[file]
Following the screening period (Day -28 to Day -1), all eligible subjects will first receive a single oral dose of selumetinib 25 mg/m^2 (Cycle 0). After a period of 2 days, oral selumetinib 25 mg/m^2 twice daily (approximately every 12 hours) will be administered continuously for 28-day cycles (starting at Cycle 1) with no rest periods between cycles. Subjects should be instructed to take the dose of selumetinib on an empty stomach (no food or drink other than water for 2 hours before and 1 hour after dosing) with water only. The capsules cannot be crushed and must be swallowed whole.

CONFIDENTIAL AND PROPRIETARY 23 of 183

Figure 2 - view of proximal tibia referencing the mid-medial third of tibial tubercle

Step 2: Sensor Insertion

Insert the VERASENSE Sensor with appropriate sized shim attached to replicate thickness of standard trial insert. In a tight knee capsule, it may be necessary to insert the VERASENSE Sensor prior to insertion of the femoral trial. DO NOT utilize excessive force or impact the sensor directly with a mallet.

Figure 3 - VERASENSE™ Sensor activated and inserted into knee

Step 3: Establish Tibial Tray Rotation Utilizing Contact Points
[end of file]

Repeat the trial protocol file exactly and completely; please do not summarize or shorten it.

Following the screening period (Day -28 to Day -1), all eligible subjects will first receive a single oral dose of selumetinib 25 mg/m^2 (Cycle 0). After a period of 2 days, oral selumetinib 25 mg/m^2 twice daily (approximately every 12 hours) will be administered continuously for 28-day cycles (starting at Cycle 1) with no rest periods between cycles. Subjects should be instructed to take the dose of selumetinib on an empty stomach (no food or drink other than water for 2 hours before and 1 hour after dosing) with water only. The capsules cannot be crushed and must be swallowed whole.

CONFIDENTIAL AND PROPRIETARY 23 of 183

Figure 2 - view of proximal tibia referencing the mid-medial third of tibial tubercle

Step 2: Sensor Insertion

Insert the VERASENSE Sensor with appropriate sized shim attached to replicate thickness of standard trial insert. In a tight knee capsule, it may be necessary to insert the VERASENSE Sensor prior to insertion of the femoral trial. DO NOT utilize excessive force or impact the sensor directly with a mallet.

Figure 3 - VERASENSE™ Sensor activated and inserted into knee

Step 3: Establish Tibial Tray Rotation Utilizing Contact Points